The single player campaign is littered with several small mini-games that can break up the monotony of moving from one fight to another. In one, you’re Green Arrow, shooting trick arrows at Solomon Grundy as he advances on you (“GRUNDY KILL ARROW MAN!”). In another, you’re Wonder Woman, deflecting bullets from a machine gun Bane has trained on you. There’s even a great one near the end of the story where you’re Superman, destroying cars that Black Adam is throwing furiously in your direction (though, hopefully there aren't any people in them).
The solo fun doesn’t stop at the story, though. The classic arcade ladder from Mortal Kombat returns in the game’s one-player “Battle Mode.” If you like, you can play a traditional ladder, but there are also more than a dozen special modifier battles that you can also complete, with an achievement/trophy waiting for you if you finish all of them. Some of the options include heroes or villains only, endurance (where you play through the entire cast of the game), poison (where you have to win while overcoming a slow dock on your own hit points), mirror (where you go through eight or ten characters playing as your opponent for every round),and “impossible” (where you try to beat the whole cast again, but this time with only one life bar for the entirety of the battle).
There are also small missions for each character in a mode called “S.T.A.R. Labs Missions.” Named for the foremost scientific authority in Superman’s hometown of Metropolis, in these missions you play as a particular character with a small set of fun, but challenging goals you have to meet. The first 10 missions are devoted to Superman, where you’re either dodging Kryptonite batarangs in an attempt to knock out a mind-controlled Batman, or trying to save a civilian from being bombarded with explosives by Lex Luthor.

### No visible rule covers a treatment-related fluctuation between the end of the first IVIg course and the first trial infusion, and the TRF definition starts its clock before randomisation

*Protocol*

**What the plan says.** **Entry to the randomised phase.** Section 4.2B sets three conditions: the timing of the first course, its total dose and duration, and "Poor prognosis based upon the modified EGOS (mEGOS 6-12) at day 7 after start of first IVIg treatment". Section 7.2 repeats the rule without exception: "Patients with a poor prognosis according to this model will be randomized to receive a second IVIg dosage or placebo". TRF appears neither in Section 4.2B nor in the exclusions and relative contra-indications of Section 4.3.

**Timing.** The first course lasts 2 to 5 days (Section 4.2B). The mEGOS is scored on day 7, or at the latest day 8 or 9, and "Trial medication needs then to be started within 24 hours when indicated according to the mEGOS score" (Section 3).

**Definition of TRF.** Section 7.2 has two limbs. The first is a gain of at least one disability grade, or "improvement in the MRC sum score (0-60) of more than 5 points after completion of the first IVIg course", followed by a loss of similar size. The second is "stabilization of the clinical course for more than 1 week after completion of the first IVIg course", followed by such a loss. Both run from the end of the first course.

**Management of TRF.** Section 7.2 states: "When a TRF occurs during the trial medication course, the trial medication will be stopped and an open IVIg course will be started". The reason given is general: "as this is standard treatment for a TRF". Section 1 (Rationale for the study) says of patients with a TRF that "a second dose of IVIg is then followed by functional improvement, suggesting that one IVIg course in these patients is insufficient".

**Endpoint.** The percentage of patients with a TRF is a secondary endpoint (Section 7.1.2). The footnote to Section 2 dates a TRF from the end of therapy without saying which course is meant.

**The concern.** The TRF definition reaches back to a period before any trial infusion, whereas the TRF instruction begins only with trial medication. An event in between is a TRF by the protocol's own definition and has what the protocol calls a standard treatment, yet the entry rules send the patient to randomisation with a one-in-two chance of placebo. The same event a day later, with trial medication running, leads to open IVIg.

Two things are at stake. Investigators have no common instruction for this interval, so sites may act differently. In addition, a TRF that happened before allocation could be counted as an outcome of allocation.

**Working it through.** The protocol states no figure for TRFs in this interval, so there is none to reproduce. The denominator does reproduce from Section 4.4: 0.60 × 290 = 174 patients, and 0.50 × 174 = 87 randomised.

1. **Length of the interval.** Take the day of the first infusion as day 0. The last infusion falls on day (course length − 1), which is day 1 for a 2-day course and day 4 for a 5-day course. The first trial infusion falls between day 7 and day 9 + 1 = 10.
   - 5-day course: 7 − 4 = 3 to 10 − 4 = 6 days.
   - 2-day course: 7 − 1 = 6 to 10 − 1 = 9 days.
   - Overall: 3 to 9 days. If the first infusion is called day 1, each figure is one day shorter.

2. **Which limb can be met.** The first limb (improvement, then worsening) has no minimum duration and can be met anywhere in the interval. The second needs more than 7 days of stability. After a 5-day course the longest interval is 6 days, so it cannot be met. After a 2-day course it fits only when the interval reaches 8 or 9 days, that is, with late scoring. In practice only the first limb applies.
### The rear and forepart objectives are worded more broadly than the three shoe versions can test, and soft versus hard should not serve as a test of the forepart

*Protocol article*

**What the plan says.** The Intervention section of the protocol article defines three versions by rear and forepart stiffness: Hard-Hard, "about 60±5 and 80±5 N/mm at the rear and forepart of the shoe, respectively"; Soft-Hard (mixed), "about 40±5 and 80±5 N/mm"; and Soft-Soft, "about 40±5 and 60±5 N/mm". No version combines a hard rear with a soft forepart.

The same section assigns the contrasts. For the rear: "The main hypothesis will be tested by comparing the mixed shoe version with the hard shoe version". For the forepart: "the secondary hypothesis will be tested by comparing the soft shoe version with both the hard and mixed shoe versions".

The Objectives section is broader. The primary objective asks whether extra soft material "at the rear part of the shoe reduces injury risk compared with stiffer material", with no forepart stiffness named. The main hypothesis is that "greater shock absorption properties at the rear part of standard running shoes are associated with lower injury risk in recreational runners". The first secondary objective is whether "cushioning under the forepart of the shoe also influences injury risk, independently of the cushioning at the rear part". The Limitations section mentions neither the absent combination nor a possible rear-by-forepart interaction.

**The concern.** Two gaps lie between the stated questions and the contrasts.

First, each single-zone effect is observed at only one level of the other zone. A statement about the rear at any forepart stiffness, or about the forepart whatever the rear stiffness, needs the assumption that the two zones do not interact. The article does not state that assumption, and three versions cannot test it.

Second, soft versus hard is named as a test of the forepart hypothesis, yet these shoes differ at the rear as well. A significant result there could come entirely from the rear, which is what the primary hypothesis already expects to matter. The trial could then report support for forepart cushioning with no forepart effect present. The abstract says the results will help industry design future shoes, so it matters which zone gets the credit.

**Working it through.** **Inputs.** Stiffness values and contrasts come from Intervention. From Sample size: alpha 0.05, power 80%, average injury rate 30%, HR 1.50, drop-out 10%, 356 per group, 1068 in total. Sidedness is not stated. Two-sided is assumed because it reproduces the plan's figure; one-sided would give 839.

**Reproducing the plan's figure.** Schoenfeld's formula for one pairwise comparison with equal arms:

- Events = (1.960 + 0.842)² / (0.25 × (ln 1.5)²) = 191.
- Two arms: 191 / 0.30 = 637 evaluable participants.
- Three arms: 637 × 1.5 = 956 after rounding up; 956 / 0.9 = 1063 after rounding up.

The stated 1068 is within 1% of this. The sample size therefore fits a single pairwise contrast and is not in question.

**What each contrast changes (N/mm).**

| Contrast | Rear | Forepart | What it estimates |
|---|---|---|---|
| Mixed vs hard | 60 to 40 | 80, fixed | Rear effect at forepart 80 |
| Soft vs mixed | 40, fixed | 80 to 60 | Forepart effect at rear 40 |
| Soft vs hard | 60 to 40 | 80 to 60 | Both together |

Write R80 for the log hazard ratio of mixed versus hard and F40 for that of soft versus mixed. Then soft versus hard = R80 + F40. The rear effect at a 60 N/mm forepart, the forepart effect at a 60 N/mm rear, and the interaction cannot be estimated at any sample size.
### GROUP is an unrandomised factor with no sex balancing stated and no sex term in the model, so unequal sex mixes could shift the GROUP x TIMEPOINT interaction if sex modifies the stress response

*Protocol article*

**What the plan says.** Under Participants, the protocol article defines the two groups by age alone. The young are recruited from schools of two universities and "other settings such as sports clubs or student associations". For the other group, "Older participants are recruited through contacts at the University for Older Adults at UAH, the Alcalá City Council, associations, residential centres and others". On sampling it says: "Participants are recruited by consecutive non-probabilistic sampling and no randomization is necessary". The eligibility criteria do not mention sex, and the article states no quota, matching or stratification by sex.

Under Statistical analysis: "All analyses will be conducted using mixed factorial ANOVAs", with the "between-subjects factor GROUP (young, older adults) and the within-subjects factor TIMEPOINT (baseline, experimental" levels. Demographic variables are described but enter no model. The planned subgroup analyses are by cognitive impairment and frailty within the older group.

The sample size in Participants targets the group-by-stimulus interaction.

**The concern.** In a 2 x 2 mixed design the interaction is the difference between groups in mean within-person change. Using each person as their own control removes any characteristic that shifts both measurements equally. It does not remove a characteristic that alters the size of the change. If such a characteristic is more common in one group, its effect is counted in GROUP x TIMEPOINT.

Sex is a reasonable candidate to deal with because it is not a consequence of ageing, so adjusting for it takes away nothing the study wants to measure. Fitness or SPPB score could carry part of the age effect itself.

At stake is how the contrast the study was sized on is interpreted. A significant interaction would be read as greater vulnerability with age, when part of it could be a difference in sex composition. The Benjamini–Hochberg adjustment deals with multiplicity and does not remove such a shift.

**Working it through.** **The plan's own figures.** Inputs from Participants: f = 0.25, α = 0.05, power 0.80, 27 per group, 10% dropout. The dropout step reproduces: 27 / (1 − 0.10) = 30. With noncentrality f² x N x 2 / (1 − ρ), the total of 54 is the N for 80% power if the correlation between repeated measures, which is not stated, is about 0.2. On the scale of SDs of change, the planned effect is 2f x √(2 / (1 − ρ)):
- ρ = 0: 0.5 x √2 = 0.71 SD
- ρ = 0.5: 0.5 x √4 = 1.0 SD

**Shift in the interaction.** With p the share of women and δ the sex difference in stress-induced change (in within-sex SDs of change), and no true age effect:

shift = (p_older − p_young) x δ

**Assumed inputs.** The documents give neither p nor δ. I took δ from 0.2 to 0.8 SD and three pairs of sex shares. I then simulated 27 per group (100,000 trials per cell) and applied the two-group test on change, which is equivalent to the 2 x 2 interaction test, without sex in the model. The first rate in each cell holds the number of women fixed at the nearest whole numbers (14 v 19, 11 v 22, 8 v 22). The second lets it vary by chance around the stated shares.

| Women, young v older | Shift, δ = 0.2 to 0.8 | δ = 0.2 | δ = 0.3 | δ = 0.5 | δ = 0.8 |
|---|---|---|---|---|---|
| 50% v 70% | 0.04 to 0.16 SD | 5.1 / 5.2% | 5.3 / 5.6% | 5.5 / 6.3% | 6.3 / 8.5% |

There are more than 200 of these missions, which definitely add to the game’s replay value, as well as being downright shockingly true to the DC Comics mythos. Speaking of that, this game is absolutely packed with references and nods to the larger DC Universe. From Scarecrow, Killer Croc, Riddler, Two-Face, and Penguin showing up in the Arkham Asylum stage, to Green Lantern's Saint Walker and Atrocitus flying around while doing battle in the skies of the Metropolis stage, it really feels authentic to the universe.
From a design perspective, NetherRealm keeps the primary visual language of the characters’ costumes intact, but takes some notable liberties with some of the specifics. While Superman and Wonder Woman sport costumes not too dissimilar from their “New 52” comic book counterparts, the design philosophy is also more detail-oriented for most of the characters. The alternate world costumes on characters belonging to Superman’s “regime” are a bit more lavish, representing their leadership positions.
The bombastic nature of the violence at play in the actual fighting mechanics is rewarding, though can tend to get a little repetitive. As I’m sure anyone who saw a commercial for the game knows, each character has a “super move” that functions similarly to an x-ray attack from the 2011's Mortal Kombat game. These super moves have insane scale and appropriately comic book-esque violence as a result, whether it’s Superman punching someone into up orbit before punching them back down to Earth, or Batman tasering an opponent in the face before he sends the Batmobile to run over them at high speeds. This frenetic energy also feeds into the level transitions: each stage has multiple tiers, and with a hard enough strike near one end of the map, you send your opponent crashing to the next part while also doing a fair amount of damage to them.